Graham is much more interested in the founders than in the proposed business idea. When he sees a strong team of founders with the qualities that he believes favor success, he will overlook a weak idea.

The philosophy of good startups having strong personalities extends to the whole company as well as the founders. Mailchimp is a service that I think really brings this to life – the monkey’s messages always make me laugh.

2. Both give people their money’s worth

The best example of people admitting they got their money’s worth is after they watch a Bollywood blockbuster. When news crews talk to audiences in India outside theatres after a blockbuster film, more often than not you’ll hear the term ‘paisa vasool’, which essentially means that the audience felt they got their money’s worth. These are typically films with lavish song-and-dance routines that make people feel 100% entertained.

Truly successful startups also give investors and users their money’s worth, whether it’s Facebook or Twitter. Whether it’s Series A or B or further, investors want to see whether a startup is worth investing in: what’s its potential, what kind of audience growth is it looking at, and so on. This is even truer when it comes to users of a startup’s service: you’re not going to get millions of users with an offering that doesn’t add value to their lives. The productivity app Things for the iPhone and iPad costs $9.99 while Things 2 for the Mac costs $50, but people see value in it. Angry Birds was entertaining enough for people to buy enough paid versions of the app to contribute  to 70% of Rovio’s revenue by the end of their 2011-2012 financial year, with 648 million downloads. And then there’s Kickstarter, where people only really back projects if they think the resulting product will be worth it.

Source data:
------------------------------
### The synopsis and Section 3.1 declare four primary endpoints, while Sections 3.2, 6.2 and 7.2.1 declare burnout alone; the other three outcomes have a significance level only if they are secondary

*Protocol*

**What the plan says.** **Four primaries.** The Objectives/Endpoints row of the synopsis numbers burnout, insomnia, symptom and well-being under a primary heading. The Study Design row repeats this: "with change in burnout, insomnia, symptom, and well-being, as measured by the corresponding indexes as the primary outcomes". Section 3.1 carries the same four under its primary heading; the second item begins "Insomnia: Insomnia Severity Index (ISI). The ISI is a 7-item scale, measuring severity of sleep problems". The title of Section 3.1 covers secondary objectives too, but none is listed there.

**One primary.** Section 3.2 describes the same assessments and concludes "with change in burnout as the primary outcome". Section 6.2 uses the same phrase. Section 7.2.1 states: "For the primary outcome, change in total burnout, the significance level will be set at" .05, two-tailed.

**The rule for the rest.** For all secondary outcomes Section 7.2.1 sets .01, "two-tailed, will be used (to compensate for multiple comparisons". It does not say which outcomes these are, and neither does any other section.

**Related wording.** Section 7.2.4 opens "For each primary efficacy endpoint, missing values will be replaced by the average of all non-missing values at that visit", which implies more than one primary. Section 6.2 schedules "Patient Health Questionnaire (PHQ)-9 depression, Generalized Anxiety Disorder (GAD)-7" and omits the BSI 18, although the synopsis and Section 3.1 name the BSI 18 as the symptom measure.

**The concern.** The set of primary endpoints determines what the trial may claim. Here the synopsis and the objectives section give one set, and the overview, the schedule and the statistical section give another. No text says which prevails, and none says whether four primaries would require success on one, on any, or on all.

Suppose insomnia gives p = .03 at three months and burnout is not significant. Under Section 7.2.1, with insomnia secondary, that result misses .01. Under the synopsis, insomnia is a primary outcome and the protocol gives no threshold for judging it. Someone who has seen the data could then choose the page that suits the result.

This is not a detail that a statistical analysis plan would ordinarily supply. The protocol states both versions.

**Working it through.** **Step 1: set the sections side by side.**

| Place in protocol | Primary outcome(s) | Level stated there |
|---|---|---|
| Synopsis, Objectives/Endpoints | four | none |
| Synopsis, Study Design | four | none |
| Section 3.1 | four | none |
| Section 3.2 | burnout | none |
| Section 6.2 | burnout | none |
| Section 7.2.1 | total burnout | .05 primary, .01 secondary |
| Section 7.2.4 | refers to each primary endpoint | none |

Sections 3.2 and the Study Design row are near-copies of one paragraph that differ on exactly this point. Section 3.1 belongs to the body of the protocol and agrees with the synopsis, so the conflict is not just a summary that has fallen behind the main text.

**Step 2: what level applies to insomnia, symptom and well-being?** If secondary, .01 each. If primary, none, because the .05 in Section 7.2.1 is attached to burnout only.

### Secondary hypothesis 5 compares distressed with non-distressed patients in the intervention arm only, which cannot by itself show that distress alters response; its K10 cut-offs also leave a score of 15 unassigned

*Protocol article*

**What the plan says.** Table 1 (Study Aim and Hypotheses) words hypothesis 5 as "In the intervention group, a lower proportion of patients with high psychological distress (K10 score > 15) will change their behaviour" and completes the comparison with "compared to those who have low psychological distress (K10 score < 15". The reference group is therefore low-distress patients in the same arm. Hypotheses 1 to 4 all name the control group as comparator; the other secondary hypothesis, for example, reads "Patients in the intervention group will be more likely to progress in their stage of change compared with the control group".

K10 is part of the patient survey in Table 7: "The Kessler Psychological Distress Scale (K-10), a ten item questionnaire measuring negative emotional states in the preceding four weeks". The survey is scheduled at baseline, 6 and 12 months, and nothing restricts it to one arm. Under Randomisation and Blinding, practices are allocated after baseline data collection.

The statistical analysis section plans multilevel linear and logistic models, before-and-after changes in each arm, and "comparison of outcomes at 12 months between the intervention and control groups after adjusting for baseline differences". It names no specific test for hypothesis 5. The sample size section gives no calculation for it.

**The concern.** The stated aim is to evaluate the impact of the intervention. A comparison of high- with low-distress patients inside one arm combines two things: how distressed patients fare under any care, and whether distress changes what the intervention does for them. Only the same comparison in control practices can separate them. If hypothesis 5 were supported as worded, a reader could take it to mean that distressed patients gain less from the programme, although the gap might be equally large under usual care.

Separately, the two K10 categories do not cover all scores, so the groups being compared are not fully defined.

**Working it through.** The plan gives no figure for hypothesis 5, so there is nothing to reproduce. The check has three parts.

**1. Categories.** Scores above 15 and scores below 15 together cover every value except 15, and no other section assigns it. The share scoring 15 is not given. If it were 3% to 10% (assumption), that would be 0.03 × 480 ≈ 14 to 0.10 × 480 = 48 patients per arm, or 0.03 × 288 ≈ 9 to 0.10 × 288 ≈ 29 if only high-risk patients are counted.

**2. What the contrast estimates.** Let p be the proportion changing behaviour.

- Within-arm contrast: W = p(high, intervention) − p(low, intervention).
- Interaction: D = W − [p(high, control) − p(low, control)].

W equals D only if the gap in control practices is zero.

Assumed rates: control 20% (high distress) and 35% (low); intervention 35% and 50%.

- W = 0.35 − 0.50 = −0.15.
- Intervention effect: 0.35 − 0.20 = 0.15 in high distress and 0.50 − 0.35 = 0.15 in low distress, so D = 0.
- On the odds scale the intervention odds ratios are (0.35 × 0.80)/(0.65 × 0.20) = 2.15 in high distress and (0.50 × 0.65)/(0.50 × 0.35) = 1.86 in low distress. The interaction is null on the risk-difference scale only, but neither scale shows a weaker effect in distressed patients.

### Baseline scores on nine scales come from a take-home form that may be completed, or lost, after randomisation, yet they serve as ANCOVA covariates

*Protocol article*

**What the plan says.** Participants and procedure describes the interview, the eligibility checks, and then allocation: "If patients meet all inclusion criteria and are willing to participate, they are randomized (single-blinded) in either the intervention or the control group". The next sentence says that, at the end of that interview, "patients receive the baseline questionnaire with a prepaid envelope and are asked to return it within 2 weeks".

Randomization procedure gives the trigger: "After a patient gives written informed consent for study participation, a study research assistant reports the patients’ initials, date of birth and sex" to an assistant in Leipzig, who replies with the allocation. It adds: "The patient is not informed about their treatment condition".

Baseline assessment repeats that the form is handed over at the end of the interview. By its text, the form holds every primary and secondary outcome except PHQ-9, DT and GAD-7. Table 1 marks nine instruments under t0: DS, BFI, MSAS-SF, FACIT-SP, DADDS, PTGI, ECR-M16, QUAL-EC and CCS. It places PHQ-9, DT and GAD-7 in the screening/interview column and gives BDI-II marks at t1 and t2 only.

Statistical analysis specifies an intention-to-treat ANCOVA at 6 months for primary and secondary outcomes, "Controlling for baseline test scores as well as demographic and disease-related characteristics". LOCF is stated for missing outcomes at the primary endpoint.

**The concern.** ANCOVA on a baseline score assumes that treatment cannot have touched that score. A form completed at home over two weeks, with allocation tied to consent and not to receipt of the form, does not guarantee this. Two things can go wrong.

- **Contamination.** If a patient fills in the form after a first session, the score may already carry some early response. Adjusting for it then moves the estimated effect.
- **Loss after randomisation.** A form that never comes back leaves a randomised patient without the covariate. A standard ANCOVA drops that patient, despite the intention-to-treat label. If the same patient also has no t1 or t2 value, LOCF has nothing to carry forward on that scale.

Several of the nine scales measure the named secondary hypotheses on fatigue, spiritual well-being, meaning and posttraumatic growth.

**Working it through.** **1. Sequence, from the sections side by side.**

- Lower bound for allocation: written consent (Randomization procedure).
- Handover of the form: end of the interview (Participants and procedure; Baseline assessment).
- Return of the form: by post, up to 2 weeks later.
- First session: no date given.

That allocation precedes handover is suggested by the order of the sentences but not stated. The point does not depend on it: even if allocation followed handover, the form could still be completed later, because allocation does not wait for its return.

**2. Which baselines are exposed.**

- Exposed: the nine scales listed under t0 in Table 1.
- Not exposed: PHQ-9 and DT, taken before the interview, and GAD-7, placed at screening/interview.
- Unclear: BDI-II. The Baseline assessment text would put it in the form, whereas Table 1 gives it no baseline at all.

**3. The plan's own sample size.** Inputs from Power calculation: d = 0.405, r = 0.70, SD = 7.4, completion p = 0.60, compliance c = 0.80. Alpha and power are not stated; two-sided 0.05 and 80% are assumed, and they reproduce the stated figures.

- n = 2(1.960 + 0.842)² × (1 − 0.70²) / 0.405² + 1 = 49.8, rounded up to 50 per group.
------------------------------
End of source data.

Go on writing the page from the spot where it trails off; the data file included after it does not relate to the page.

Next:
3. They step in when the system fails

In India, causes like fighting corruption are taking up the imagination of millions of people – ipaidabribe.com is a site where people report encounters with corrupt government officials, which at a very grassroots level affects people day in and day out.